Saving For College? 3 Savings Plans To Consider

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Many parents view the act of opening a savings account for long-term college savings as a good move. Once upon a time it was. However, times have changed and a regular savings account just doesn’t cut it anymore. Unfortunately for some parents, they come to this realization much later on and regret the many benefits they missed simply because they chose the wrong savings vehicle.

Saving for college is not like saving for a car or a vacation whereby the costs associated tend to remain more or less the same. College is different in that the fees are constantly rising year by year – and by significant margins too. In many countries the rate of college tuition increase has even surpassed that of inflation! For parents, this means a proper savings vehicle is required that will grow their money over time at a rate similar to that which college fees are increasing at. If not, it should at the very least, help them accumulate considerable funds.

Here are three of the best college savings plans that promise to yield more money than your traditional savings account.

1. RESPs

Registered Education Savings Plans (RESPs) are investment vehicles initiated by the Canadian government to assist parents save for their children’s higher education. Unlike a savings account, parents registered with an RESP such as Knowledge First Financial have access to the education savings grant offered by the Canadian government. This grant is offered to parents in accordance with the amount they deposit into the RESP. The government contributes 20% for every dollar deposited, up to a maximum of $500 a year per child. Parents can receive the maximum grant per year by depositing $2,500 in their child’s account.

Parents with low incomes who need even more assistance saving for college can apply for additional Canadian Education Savings Grants (CESG) to further boost their savings. Upon approval, such parents can receive an extra 10 or 20% grant, depending on their situation, for each dollar they contribute. This is on top of the grant offered to all parents.

Low income families can also benefit from the Canada Learning Bond (CLB) as a result of using an RESP. If such parents have any children born past Jan 1st 2004 they can apply for a CLB and receive $500 when they first join an RESP and on the following years receive $100 continually for the duration they are deemed eligible.

Apart from these benefits, it’s worth pointing out that all the money contributed in an RESP is tax deferred. No taxes are imposed until the date of withdrawal provided the amount in the RESP is below $50,000.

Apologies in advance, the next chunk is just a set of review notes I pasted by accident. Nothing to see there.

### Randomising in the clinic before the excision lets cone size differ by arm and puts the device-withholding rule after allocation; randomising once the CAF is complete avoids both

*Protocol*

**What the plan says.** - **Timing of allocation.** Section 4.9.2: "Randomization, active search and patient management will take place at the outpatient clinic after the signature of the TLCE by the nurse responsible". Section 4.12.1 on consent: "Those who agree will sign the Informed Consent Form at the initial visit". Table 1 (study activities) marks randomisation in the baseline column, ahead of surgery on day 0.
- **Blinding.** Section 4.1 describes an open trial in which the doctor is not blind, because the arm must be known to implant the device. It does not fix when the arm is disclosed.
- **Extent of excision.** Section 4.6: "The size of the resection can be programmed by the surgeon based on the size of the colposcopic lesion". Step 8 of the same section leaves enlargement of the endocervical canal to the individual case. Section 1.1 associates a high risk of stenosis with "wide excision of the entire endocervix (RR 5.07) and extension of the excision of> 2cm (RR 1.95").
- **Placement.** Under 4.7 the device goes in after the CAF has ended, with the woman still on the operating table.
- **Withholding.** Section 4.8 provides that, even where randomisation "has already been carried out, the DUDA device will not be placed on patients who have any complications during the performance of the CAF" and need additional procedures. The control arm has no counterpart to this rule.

2. Prepaid Tuition Plans

Prepaid tuition plans are great alternatives to RESPs. They appeal mostly to parents who are certain their children will attend in-state universities and colleges. Basically, prepaid tuition plans allow parents to save money for college by purchasing tuition credits at the prevailing market price to be used in future . These credits can be cashed in whenever the child is ready to attend college at no extra cost to the parent.

To illustrate this, if say, a parent bough tuition credit for $20,000 a year and the college tuition costs in an in-state university has risen to $30,000 a year in the period the child decides to attend college, their child would still be able to attend classes for the full year without any extra cost to the parent.

Other major benefits of prepaid tuition plans include the ability of the parent to change beneficiaries as they choose (although a 10% penalty is usually imposed) as well as receiving federal income tax exemptions. The value of the credits is also not affected by the stock market and inflation.

3. UTMA and UGMA accounts

Short for Uniform Transfer to Minors Act (UTMA) and Uniform Gift to Minors Act (UGMA), these are accounts with special benefits that parents can use to save for their children’s higher education. They were established as a simple way to enable minors to own properties and securities without the need for an attorney or a court appointed trustee.

UTMA and UGMA accounts can be used as savings vehicles to pool large funds mainly due to the tax benefits they are accorded. The first $1,000 is not taxed. The child’s tax rate is imposed on the second $1,000 while for the rest of the money an adult’s tax rate is levied. This mode of taxation is much better than that used in most savings vehicles and guarantees much more money long-term.

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